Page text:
A Raisin in the Sun at Williamstown
Gilding the Lily of Lorraine Hansberry's Masterpiece
By: Charles Giuliano - Jun 30, 2019
A Raisin in the Sun
By Lorraine Hansberry
Directed by Robert O’Hara
Scenic design, Clint Ramos; Costumes, Alice Tavener; Lighting, Alex Jainchill; Sound, Elisheba Ittoop; Hair and wigs, Elizabeth Printz; Dialect coach, Barbara Rubin
Cast: Mandi Masden (Ruth Younger), Owen Tabaka (Travis Younger), Francois Battiste (Walter Lee Younger), Nikiya Mathis (Beneatha Younger), S. Epatha Merkerson (Lena Younger [Marner]), Joshua Echeberi (Joseph Asagai), Kyle Beltran (George Murchison), Eboni Flowers (Mrs. Johnson). Joe Goldammer (Karl Lindner), Warner Miller (Bobo)
Williamstown Theatre Festival
June 25- July 13, 2019
Launching the Williamstown Theatre Festival is a Main Stage production of Lorraine Hansberry’s (1930-1965) iconic Raisin in the Sun. In 1959 it was the first play by an African America, female playwright to be produced on Broadway.
The heart of the Younger family drama focuses on internal tensions and external opposition of purchasing a modest home in the white, middle class neighborhood of Chicago's Clybourne Park. The matriarch of the family Lean Younger, in a magnificent performance by S. Epatha Merkerson, conveys that she has purchased property in the white neighborhood at roughly half of what it would have cost to move to a black community.
The iconic play was based on personal experience. Hansberry's parents bought a house in the white neighborhood of Washington Park. It resulted in a legal case (Hansberry v. Lee, 311 U.S. 32 ). The Hansberry home was purchased in 1937.
A representative of the neighborhood association Karl Lindner (Joe Goldammer) attempts to bribe the family with an offer to purchase the home for more than they paid. In a plot point it is a tempting offer. Through the foolish actions of Whitney Lee Younger (Francoise Battiste) all but the $3,500 down payment of a $10,000 nest egg has been squandered. By flipping the real estate deal, as family spokesperson, he has the opportunity to get back some of the lost money. Profiled as a coming of age moment he turns down the offer.
Decades later Clybourne Park, a 2010 play by Bruce Norris, revisited the neighborhood. By then it had transformed from white to black. The Norris play, which won a Pulitzer Prize and 2012 Tony Award for Best Play, came full circle with the theme of gentrification. The play had numerous regional productions.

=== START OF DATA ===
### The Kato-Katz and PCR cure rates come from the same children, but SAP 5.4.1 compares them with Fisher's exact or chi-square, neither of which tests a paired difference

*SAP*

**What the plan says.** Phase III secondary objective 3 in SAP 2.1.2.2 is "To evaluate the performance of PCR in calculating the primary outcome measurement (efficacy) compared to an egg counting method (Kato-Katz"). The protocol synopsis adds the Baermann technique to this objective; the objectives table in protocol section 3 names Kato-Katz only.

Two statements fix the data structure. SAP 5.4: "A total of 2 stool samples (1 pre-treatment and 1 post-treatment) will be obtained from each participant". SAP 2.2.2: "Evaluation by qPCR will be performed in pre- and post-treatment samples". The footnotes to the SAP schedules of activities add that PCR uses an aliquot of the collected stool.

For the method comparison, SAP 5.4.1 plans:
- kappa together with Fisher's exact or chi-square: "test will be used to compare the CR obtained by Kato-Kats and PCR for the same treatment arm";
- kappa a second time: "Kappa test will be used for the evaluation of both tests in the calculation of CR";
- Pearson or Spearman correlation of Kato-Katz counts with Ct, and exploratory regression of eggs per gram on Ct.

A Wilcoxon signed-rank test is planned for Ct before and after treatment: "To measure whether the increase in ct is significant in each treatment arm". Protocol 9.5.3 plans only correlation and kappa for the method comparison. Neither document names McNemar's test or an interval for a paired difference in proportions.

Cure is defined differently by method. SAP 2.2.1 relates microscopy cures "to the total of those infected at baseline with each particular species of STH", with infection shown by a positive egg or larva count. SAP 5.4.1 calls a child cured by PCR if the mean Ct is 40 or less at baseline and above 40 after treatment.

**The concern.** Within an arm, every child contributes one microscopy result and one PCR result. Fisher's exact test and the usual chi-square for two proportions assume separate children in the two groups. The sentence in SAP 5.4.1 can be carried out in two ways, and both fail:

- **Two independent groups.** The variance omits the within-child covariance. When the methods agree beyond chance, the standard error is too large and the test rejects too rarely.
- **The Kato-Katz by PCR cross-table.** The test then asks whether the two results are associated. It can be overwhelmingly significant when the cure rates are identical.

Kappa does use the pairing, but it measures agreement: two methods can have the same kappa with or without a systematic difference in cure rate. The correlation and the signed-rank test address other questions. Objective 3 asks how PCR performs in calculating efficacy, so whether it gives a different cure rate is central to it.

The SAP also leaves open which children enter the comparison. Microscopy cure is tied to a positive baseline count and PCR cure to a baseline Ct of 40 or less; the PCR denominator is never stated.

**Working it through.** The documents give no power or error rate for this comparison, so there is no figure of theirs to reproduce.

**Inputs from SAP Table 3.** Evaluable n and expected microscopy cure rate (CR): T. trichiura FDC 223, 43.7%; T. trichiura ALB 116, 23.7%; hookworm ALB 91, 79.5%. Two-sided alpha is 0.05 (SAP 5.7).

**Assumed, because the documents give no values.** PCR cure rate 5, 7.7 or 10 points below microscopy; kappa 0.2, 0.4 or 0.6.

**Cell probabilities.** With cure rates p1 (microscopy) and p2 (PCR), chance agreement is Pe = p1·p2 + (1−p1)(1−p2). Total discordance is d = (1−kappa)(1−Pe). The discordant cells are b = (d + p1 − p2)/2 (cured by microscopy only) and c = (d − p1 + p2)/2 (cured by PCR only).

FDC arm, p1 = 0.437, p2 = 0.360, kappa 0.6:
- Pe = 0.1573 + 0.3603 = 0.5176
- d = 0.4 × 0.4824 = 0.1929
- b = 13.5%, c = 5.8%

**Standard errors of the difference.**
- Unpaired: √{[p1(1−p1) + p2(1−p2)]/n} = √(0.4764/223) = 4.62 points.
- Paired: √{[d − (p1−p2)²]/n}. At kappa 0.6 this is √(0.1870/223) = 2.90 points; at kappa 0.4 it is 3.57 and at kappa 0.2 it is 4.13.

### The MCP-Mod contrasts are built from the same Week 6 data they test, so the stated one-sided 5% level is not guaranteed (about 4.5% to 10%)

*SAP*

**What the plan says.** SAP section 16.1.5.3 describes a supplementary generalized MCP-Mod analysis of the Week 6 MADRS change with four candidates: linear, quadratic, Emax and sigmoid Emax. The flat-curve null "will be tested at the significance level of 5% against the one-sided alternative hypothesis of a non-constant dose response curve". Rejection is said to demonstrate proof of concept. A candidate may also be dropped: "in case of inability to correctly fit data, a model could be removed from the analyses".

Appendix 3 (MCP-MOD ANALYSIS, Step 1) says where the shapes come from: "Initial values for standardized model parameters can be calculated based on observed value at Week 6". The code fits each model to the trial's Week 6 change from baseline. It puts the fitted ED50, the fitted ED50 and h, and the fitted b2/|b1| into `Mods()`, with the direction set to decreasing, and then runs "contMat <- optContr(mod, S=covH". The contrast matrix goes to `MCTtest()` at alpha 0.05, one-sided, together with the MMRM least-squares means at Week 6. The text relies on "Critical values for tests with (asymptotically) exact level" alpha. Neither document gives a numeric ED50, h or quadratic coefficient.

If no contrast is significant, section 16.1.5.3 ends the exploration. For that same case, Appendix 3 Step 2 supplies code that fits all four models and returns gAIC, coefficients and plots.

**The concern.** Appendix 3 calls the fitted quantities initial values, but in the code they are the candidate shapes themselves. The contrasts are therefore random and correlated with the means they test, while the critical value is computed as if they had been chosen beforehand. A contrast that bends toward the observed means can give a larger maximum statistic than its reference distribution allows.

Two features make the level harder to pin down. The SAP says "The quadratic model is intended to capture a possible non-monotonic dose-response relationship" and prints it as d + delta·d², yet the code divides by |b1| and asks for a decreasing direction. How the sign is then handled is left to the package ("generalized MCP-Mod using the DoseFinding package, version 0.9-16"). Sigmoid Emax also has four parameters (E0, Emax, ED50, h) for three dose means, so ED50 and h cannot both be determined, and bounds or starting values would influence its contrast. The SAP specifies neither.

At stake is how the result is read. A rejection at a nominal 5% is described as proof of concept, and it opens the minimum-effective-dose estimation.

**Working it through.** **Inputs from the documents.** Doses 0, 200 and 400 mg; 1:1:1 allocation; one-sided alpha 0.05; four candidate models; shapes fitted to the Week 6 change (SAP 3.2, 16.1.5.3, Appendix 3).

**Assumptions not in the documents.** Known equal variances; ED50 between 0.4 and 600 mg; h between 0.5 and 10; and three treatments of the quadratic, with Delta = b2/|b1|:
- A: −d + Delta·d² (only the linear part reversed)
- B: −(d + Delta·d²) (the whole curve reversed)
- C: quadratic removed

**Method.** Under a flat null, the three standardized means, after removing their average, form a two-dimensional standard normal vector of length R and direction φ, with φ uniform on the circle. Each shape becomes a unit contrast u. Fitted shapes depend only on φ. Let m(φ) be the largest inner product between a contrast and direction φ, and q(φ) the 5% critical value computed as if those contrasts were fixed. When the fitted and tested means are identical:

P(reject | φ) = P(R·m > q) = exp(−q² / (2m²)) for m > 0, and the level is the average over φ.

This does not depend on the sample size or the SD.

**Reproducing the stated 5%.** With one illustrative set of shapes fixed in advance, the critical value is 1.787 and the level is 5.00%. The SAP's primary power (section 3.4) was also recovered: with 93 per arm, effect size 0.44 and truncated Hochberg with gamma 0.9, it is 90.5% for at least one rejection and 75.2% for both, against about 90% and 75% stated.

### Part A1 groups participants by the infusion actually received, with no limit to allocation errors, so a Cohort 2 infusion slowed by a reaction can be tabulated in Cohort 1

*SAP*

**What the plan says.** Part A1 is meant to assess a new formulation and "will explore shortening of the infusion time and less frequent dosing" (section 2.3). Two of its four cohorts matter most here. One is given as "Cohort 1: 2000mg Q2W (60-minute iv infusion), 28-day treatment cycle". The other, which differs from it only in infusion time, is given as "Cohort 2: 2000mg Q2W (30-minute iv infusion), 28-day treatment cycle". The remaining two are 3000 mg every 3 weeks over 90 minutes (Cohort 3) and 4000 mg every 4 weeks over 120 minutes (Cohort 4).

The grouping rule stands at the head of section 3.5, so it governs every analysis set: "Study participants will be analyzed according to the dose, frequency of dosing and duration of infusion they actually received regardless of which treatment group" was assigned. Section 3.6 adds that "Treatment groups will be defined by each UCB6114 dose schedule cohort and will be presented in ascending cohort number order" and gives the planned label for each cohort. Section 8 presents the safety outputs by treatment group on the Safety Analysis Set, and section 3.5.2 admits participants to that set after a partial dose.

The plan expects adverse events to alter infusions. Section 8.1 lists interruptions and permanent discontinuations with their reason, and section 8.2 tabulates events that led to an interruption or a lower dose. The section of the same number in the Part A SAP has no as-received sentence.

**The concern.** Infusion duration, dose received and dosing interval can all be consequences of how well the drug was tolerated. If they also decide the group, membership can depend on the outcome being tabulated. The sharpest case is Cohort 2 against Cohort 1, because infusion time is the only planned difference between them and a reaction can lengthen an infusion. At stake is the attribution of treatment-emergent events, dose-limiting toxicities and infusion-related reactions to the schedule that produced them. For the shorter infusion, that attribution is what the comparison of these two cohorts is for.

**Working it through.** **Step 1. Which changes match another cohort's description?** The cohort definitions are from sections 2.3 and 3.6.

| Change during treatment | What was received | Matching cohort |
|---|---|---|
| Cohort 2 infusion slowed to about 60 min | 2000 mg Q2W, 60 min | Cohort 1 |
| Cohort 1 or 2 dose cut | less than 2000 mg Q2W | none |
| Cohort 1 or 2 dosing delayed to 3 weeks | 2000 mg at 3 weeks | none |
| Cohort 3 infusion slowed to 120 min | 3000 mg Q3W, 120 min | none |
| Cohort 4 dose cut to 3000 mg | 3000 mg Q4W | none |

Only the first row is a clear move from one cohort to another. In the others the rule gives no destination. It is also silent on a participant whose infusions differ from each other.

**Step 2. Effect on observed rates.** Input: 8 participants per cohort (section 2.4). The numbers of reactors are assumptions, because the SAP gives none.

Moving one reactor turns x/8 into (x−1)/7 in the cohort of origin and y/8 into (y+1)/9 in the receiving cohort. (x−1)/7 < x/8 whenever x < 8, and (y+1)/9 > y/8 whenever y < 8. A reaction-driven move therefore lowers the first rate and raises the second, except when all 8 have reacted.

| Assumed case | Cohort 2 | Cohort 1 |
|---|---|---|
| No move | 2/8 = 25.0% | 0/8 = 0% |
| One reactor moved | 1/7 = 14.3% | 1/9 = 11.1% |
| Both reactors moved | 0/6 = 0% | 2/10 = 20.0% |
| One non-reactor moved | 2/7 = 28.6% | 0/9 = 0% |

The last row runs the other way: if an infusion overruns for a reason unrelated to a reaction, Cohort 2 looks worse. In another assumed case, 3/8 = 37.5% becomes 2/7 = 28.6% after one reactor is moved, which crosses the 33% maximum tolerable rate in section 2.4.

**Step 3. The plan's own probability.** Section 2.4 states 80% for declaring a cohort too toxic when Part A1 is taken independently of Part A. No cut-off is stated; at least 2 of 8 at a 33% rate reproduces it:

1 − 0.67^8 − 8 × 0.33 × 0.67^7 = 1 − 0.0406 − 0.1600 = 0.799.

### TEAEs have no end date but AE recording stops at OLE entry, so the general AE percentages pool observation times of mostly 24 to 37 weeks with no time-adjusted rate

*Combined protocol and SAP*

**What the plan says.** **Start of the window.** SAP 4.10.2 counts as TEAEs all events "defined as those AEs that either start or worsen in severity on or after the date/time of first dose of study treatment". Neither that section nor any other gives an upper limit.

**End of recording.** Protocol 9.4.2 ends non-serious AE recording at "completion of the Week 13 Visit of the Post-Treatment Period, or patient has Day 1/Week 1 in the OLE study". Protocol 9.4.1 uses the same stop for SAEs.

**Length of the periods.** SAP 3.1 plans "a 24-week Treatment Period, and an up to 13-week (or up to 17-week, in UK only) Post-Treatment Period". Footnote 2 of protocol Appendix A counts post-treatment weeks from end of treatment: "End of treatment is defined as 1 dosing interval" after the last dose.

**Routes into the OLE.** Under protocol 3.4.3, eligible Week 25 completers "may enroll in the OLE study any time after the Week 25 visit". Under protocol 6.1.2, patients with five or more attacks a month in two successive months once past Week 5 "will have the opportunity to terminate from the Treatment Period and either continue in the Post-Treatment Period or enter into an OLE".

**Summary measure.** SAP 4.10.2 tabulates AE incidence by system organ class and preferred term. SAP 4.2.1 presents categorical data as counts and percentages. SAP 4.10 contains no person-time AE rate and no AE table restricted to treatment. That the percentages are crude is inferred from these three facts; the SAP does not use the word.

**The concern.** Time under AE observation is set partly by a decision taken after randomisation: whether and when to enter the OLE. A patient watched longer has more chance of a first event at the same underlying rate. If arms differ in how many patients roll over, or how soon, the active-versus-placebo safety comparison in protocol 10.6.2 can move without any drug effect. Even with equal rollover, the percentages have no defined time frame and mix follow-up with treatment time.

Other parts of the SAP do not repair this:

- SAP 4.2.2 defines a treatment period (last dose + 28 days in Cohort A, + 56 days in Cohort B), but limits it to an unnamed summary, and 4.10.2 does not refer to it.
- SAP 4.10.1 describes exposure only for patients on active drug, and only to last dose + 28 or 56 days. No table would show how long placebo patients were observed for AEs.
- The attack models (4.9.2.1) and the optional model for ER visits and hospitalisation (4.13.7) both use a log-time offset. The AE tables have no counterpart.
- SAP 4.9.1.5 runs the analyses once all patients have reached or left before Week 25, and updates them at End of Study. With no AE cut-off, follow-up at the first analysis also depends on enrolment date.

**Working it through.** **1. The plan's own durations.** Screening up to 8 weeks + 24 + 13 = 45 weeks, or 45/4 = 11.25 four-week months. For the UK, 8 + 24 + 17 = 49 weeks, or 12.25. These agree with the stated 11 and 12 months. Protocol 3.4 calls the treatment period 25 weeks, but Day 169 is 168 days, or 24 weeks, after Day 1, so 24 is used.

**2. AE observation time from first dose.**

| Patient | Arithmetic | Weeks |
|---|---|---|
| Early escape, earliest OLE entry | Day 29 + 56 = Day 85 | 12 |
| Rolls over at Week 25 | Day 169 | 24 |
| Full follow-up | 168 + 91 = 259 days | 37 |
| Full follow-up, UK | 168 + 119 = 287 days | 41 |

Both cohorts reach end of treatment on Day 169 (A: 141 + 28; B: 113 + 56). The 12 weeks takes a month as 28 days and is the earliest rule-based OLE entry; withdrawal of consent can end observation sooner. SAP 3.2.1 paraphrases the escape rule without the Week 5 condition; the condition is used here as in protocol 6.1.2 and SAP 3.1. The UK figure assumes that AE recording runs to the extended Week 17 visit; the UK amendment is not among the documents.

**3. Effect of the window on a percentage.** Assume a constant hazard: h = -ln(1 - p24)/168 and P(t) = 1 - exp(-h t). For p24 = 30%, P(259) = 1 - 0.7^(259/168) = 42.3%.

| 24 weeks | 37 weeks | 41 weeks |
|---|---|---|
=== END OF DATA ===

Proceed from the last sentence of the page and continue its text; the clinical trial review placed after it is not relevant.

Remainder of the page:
There have been generations of productions of Raisin in the Sun. Merkerson performed in one of them in the role of Ruth Younger who is stunningly portrayed here by Mandi Masden. True to its aesthetic mandate WTF is offering a fresh take on a classic under the mixed efforts of director Robert O’Hara. In program notes he stated that he opted not to present the play as a museum piece.
What he has created is more of a tweak than deconstruction. You may recall what WTF did to Chekov in its 2017 Moscow Moscow Moscow Moscow Moscow Moscow by Halley Feiffer.
Theatre is a living art form and every production should be approached as a potential new work. When a classic play is updated, however, care must be taken. There is a delicate balance between what to retain or change.
O’Hara, has added the deceased elder Younger. The uncredited actor is visible, or is he, to his widow. He even lip syncs some lines. While his memory and legacy hovers over the family the director has made him palpable.
Other changes of O’Hara entail staging and lighting. Early in the two act play (reduced from three) the animated family interactions are inaudible. Characters are talking at not to each other. It is challenging to follow the dialogue. Then, through a hole in the roof of the shabby apartment, there is blinding light in a ersatz spiritual moment.
What endures of Hansberry is a superbly crafted play and minutely defined characters. She was a social justice activist whose writing was more naturalistic than avant-garde. The significance of her work, generations before “Black Lives Matter,” was putting a black family on Broadway. Engaging the challenges of the Youngers in the late 1950s a contemporary audience is aware of how little has changed from then to now.
The 60th anniversary tribute has been given the professionalism one anticipates from Williamstown Theatre Festival.
This includes superb scenic design, Clint Ramos; costumes, Alice Tavener; lighting, Alex Jainchill and sound by Elisheba Ittoop. They have given a terrific cast everything needed to bring life to the Younger family. The squalor of their run down apartment has been depicted in every shabby detail. Perhaps there is too much realism in pealing paint and chunks of wall revealing lattice in areas of missing plaster.
It is the apartment that Lena and her husband moved into when they married and raised a family. There are two adult children, a married son with family, and daughter, Beneatha (Nikiya Mathis), a still single medical student.
They are all living in the cramped apartment including Travis Junior (Owen Tabaka) the juvenile son of Walter Lee and Ruth. He sleeps on the sofa which is the compelling metaphor of the matriarch’s dream of providing a home and a room of his own. Tabaka is adorable and holds his own with the other actors.